World Library  
Flag as Inappropriate
Email this Article

Drizzle

Article Id: WHEBN0001980717
Reproduction Date:

Title: Drizzle  
Author: World Heritage Encyclopedia
Language: English
Subject: Precipitation, Stratus cloud, Snow flurry, June Gloom, Weather Machine
Collection: Precipitation, Rain
Publisher: World Heritage Encyclopedia
Publication
Date:
 

Drizzle

Drizzle is a light liquid precipitation consisting of liquid water drops smaller than those of rain – generally smaller than 0.5 mm (0.02 in) in diameter.[1] Drizzle is normally produced by low stratiform clouds and stratocumulus clouds. Precipitation rates from drizzle are on the order of a millimetre per day or less at the ground. Owing to the small size of drizzle drops, under many circumstances drizzle largely evaporates before reaching the surface and so may be undetected by observers on the ground. The METAR code for drizzle is DZ.

Contents

  • Effects 1
  • Occurrence 2
  • Influence of aerosols 3
  • See also 4
  • References 5
  • External links 6

Effects

While most drizzle has only a minor immediate impact upon humans, freezing drizzle can lead to treacherous conditions. Freezing drizzle occurs when supercooled drizzle drops land on a surface whose temperature is below freezing. These drops immediately freeze upon impact, leading to the buildup of sheet ice (sometimes called black ice) on the surface of roads.

Occurrence

Drizzle tends to be the most frequent form of precipitation over large areas of the world's oceans, particularly in the colder regions of the subtropics. These regions are dominated by shallow marine stratocumulus and trade wind cumulus clouds, which exist entirely within the marine boundary layer. Despite the low rates of surface accumulation, it is becoming apparent that drizzle actually exerts a major influence over the cloud structure, coverage, and radiative properties in these regions. This has motivated scientists to design more sophisticated, sensitive instruments such as high frequency radars that can detect drizzle. These studies have shown that the quantity of drizzle is strongly linked to cloud morphology and tends to be associated with updrafts within the marine boundary layer. Increased amounts of drizzle tend to be found in marine clouds that form in clean airmasses that have low concentrations of cloud droplets. This interconnection between clouds and drizzle can be explored using high resolution numerical modelling such as large eddy simulation.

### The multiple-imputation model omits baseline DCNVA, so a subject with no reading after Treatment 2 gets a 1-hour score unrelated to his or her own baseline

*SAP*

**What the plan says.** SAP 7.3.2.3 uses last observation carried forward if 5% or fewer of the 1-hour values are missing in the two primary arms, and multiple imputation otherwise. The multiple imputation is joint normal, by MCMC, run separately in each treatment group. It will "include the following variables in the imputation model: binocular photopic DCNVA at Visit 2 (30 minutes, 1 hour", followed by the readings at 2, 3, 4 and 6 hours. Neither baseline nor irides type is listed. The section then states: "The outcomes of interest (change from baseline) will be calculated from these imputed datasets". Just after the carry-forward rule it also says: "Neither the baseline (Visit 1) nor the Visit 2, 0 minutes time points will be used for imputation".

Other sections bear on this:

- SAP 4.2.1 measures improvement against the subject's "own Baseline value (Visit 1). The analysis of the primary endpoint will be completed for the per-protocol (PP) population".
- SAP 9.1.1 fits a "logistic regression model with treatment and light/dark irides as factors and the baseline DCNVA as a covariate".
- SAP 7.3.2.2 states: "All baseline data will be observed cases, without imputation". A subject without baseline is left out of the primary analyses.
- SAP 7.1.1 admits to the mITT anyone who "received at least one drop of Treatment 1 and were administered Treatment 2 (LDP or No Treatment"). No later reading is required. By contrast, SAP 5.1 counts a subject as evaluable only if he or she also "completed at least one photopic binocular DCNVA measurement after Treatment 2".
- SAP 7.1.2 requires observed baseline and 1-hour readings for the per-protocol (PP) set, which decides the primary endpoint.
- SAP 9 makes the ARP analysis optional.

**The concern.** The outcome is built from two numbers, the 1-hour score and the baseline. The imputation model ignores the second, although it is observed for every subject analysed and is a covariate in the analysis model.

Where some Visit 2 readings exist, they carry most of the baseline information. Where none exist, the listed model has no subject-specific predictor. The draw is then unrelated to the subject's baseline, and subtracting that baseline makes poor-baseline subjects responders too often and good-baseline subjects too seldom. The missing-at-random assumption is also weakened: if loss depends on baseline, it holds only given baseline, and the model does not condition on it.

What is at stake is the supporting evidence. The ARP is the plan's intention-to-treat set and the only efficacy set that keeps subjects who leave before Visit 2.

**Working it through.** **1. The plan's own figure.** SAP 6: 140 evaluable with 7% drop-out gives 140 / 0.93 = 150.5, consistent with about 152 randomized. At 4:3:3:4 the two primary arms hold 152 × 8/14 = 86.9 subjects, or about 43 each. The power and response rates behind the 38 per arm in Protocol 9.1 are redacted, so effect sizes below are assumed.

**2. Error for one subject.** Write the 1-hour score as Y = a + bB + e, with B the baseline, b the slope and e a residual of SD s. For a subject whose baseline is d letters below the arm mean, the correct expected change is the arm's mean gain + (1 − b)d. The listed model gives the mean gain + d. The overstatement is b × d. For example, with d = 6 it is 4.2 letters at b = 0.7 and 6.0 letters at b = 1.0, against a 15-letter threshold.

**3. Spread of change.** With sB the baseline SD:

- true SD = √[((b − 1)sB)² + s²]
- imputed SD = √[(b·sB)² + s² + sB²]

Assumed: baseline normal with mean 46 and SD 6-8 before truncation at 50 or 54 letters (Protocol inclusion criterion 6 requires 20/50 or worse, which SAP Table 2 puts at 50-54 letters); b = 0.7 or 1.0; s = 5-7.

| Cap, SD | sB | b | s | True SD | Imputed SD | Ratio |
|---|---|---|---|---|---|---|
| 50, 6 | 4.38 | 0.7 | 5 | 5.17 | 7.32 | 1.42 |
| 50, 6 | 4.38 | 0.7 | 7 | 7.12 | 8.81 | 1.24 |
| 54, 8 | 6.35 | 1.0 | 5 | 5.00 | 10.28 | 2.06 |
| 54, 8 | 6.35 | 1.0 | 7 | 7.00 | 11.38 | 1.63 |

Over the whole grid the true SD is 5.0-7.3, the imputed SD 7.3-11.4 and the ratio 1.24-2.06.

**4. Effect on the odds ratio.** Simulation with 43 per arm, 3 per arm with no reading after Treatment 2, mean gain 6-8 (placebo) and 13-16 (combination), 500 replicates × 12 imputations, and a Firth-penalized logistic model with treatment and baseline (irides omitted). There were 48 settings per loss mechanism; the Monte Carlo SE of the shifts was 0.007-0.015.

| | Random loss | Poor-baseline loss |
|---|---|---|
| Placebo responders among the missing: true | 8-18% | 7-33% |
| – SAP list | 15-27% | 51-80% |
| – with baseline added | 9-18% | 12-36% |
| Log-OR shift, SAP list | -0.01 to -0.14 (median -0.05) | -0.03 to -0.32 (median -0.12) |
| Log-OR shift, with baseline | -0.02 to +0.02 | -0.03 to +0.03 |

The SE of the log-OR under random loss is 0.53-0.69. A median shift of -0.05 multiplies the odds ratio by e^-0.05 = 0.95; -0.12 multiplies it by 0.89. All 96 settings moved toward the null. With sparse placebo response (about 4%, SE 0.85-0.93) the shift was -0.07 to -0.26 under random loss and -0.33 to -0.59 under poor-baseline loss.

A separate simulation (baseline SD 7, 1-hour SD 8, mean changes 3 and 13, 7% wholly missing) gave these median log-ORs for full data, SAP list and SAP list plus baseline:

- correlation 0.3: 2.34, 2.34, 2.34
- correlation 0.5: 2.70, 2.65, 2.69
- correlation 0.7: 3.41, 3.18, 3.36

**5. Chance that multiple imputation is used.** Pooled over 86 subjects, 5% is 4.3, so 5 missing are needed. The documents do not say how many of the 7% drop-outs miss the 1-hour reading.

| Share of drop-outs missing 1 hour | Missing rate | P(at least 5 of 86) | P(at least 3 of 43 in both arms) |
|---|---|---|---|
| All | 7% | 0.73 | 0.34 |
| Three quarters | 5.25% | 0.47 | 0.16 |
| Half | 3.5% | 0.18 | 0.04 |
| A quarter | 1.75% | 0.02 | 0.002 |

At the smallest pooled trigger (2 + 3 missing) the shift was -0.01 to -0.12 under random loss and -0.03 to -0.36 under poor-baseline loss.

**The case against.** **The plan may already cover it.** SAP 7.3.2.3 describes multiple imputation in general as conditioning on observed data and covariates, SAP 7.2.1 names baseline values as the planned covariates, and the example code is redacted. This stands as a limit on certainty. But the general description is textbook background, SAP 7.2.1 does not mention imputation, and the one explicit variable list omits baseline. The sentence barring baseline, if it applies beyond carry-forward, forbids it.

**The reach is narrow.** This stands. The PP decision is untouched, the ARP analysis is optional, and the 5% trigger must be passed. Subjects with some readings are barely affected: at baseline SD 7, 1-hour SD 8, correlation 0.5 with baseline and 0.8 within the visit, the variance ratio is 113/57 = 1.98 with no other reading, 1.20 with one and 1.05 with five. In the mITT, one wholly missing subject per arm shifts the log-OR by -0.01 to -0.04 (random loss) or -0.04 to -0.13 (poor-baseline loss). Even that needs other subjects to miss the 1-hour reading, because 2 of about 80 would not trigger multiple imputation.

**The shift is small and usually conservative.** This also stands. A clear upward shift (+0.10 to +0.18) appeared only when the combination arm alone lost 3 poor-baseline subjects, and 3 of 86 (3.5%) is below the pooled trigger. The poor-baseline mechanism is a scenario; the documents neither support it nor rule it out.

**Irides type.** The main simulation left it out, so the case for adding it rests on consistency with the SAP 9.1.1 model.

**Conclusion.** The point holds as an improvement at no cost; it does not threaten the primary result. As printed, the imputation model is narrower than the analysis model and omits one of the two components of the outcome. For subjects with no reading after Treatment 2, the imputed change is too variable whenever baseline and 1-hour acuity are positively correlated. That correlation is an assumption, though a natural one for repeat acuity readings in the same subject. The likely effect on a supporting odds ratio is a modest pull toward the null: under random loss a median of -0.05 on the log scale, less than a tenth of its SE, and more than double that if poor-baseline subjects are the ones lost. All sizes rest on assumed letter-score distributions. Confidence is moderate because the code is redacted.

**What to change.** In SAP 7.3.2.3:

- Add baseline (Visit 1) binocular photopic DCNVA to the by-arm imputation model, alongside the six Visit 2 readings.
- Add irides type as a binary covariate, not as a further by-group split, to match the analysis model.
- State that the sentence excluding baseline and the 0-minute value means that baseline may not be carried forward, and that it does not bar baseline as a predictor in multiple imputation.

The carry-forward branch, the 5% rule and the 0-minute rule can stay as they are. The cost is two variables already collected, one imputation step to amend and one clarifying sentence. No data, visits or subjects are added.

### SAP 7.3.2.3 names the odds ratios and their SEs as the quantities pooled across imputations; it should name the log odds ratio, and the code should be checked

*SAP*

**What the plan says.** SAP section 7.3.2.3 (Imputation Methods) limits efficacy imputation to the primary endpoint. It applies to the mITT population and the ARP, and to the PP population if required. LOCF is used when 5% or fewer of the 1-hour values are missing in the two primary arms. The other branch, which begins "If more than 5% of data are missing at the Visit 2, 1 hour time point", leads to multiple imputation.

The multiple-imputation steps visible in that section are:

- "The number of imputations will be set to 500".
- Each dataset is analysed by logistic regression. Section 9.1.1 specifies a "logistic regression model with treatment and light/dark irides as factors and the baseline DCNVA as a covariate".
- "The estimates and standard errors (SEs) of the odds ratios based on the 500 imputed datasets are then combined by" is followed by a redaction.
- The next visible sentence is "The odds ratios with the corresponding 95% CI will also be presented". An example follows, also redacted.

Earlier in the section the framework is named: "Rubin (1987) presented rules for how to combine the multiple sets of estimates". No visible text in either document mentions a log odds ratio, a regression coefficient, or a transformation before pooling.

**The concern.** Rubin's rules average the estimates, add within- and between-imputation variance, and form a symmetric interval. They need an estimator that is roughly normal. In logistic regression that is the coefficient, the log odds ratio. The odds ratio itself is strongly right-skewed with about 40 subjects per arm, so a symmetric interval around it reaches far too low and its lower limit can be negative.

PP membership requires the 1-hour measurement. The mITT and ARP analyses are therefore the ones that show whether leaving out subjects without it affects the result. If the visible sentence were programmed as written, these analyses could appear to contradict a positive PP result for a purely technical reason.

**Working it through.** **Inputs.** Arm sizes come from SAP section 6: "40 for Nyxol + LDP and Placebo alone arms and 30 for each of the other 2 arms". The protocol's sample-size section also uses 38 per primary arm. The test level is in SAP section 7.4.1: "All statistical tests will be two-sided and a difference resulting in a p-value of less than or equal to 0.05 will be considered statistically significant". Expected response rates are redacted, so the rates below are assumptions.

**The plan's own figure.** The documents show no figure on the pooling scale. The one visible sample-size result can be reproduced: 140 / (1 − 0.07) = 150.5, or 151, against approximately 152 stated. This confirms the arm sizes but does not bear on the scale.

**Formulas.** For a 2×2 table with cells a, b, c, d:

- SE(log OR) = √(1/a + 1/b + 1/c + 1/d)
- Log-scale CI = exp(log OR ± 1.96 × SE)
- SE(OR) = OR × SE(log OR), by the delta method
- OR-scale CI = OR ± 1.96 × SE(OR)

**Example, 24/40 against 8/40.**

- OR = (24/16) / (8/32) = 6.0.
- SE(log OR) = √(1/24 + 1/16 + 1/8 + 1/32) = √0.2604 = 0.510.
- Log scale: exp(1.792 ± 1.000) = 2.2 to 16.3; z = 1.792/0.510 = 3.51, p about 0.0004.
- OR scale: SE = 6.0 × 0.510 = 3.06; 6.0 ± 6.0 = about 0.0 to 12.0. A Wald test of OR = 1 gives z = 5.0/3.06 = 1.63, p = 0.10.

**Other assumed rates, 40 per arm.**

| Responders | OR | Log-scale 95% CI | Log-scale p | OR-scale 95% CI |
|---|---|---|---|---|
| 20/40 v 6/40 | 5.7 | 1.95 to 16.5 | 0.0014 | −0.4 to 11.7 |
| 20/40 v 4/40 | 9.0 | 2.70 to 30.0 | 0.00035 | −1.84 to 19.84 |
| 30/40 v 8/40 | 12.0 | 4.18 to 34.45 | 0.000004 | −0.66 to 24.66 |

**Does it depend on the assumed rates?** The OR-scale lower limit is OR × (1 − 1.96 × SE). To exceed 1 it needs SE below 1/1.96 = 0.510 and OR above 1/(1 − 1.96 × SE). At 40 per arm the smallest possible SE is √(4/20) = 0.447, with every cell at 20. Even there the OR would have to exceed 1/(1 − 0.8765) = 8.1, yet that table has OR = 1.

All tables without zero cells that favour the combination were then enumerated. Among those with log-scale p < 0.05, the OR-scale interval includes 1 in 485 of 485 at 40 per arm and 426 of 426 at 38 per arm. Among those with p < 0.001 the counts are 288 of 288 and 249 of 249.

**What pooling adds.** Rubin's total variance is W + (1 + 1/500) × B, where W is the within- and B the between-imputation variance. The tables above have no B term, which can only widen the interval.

Influence of aerosols

It has been hypothesized that increasing the amounts of particulates in the atmosphere through human activities may lead to a suppression of drizzle. According to this hypothesis, because drizzle can be an effective means of removing moisture from a cloud, its suppression could help to increase the thickness, coverage, and longevity of marine stratocumulus clouds. This would lead to increased cloud albedo on the regional to global scale, and a cooling effect on the atmosphere. Estimates using complex global climate models suggest that this effect may be partially masking the effects of greenhouse gas increases on the global surface temperature. However, it is not clear that the representation of the chemical and physical processes needed to accurately simulate the interaction between aerosols, clouds, and drizzle in our current climate models is sufficient to fully understand the global impacts of changes in particulates.[2]

See also

References

  1. ^ National Weather Service Observing Handbook No. 8, Aviation Weather Observations for Supplementary Aviation Weather Reporting Stations (SAWRS), Manual Observations, October 1996
  2. ^ "Are aerosols reducing coastal drizzle and increasing cloud cover?". Eurekalert.org. 2005-06-30. Retrieved 2013-08-25. 

External links

This article was sourced from Creative Commons Attribution-ShareAlike License; additional terms may apply. World Heritage Encyclopedia content is assembled from numerous content providers, Open Access Publishing, and in compliance with The Fair Access to Science and Technology Research Act (FASTR), Wikimedia Foundation, Inc., Public Library of Science, The Encyclopedia of Life, Open Book Publishers (OBP), PubMed, U.S. National Library of Medicine, National Center for Biotechnology Information, U.S. National Library of Medicine, National Institutes of Health (NIH), U.S. Department of Health & Human Services, and USA.gov, which sources content from all federal, state, local, tribal, and territorial government publication portals (.gov, .mil, .edu). Funding for USA.gov and content contributors is made possible from the U.S. Congress, E-Government Act of 2002.
 
Crowd sourced content that is contributed to World Heritage Encyclopedia is peer reviewed and edited by our editorial staff to ensure quality scholarly research articles.
 
By using this site, you agree to the Terms of Use and Privacy Policy. World Heritage Encyclopedia™ is a registered trademark of the World Public Library Association, a non-profit organization.
 



Copyright © World Library Foundation. All rights reserved. eBooks from Hawaii eBook Library are sponsored by the World Library Foundation,
a 501c(4) Member's Support Non-Profit Organization, and is NOT affiliated with any governmental agency or department.